- Cancer Information
- Coping with a diagnosis
- Emotions and cancer
- The others in your life
- Other people’s reactions
Other people’s reactions
The reactions from your family and friends will depend on many factors, including their previous experience of cancer and their own coping styles. Sometimes people respond in ways that may make you feel hurt, angry or frustrated.
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The different reactions from your family and friends may include:
Becoming very distressed – People often have a strong emotional reaction to the word “cancer”, but they may not be aware that treatments and outcomes are improving all the time.
Saying the wrong thing – People often don’t know what to say. They may appear too positive or make light of your situation, or may even say something inappropriate or ill-informed. Try not to take their initial reactions as a sign that they don’t care. They may need as much information, support and advice as you do. They might be fearful of losing you, frustrated they can’t do anything about the disease, or worried about how the illness will change their lives.
Giving unhelpful advice – In their keenness to help, people might offer confusing advice or want you to try new “miracle cures” that aren’t evidence-based. Let them know that you are making treatment decisions based on discussions with your medical team. Explain that every cancer is different and you need to follow the advice of experts.
Withdrawing from you – Some friends may seem to avoid you – they might feel like they can’t cope with what you’re going through. If you think not knowing what to say is keeping a friend from visiting, call them to ease the way. You may find that talking openly about the illness and treatment helps everyone.
Give your family and friends time to adjust to the diagnosis. After the initial shock, most people will be supportive.
After a cancer diagnosis, communication becomes even more important in your relationships. If you feel hurt by the reaction of someone close to you, a conversation may help clear the air:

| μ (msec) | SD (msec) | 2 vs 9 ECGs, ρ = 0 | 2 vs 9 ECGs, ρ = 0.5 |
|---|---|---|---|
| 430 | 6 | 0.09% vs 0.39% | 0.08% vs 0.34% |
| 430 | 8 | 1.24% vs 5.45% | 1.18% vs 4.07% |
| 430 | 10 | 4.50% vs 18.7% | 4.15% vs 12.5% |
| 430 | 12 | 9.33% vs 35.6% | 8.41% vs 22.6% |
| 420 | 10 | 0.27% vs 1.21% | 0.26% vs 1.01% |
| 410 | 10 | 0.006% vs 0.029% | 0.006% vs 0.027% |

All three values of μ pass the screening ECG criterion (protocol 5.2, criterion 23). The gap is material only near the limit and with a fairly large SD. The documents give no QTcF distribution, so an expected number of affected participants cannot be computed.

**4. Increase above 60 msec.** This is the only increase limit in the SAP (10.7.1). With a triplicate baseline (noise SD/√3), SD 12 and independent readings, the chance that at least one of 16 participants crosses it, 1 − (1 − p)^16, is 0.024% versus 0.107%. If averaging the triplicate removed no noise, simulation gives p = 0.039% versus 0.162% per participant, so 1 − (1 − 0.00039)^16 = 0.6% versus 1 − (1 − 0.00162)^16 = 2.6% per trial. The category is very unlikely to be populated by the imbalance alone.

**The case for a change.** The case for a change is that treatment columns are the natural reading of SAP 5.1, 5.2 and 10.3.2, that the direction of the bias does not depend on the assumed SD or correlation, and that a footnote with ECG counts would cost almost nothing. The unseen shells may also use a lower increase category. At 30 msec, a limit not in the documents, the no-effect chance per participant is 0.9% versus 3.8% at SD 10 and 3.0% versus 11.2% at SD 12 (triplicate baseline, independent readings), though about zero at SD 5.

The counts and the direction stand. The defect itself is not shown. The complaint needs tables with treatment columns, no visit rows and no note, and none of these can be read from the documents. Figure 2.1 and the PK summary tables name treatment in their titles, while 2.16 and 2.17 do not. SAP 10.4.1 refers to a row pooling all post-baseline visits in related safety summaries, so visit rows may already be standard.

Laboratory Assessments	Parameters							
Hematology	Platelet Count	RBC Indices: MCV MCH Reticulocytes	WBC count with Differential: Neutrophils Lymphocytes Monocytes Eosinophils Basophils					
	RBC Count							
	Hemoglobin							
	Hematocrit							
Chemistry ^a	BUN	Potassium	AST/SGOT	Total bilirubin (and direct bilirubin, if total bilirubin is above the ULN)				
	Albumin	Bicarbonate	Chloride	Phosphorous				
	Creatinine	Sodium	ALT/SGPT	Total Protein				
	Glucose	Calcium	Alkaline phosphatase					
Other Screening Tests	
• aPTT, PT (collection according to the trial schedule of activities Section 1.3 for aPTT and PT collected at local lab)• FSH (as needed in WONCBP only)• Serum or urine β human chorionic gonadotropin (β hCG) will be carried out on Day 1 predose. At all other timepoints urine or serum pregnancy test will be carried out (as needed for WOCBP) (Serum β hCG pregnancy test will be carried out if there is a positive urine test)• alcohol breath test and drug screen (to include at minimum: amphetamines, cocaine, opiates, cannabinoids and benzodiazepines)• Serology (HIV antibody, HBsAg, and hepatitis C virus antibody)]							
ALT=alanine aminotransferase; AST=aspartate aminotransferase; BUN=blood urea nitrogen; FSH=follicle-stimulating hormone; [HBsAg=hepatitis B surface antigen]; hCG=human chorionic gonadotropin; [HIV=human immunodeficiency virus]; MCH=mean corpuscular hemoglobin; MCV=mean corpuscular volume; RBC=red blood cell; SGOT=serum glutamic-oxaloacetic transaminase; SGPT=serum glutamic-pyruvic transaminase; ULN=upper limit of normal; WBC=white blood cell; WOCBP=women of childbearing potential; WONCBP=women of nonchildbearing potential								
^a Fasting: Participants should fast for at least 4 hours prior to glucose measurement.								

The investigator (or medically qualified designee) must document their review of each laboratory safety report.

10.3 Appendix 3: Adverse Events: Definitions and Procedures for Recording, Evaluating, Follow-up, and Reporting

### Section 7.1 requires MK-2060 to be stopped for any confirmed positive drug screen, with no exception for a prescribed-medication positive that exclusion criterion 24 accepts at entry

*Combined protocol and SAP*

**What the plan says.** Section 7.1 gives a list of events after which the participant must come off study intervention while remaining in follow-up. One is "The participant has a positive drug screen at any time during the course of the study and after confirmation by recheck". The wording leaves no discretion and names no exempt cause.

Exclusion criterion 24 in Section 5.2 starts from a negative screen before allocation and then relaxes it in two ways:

- Find time to talk. Don’t wait for the “right” time – it may never come.
- Be honest about what you are thinking and feeling, even if it is upsetting.
- Focus on understanding each other – at least initially, this is more important than trying to solve the problem.
- Really listen to what the other person is trying to say and try to understand where they are coming from.
|In some cultures, cancer may be seen as contagious, sent to test you, caused by bad luck or always fatal. People may not want to talk about it openly and may not want to use the word “cancer”. If it is hard to talk about cancer within your community, you could call Cancer Council 13 11 20 for another source of confidential support.|
Dr Anna Hughes, Liaison Psychiatrist and Psycho-oncologist, Canberra Region Cancer Centre, Canberra Hospital, ACT; Mary Bairstow, Senior Social Worker, Cancer Centre, Fiona Stanley Hospital, WA; Anita Bamert, Psychologist, Cancer Council Queensland, QLD; Kate Barber, 13 11 20 Consultant, Cancer Council Victoria, VIC; Sally Carveth, Assistant Coordinator, Cancer Support Leader Program, Cancer Council NSW; Matt Featherstone, Consumer; Dr Charlotte Tottman, Clinical Psychologist, Allied Consultant Psychologists and Flinders University, SA; Shirley Witko, Senior Social Worker, Comprehensive Cancer Centre, Sir Charles Gairdner Hospital, WA.
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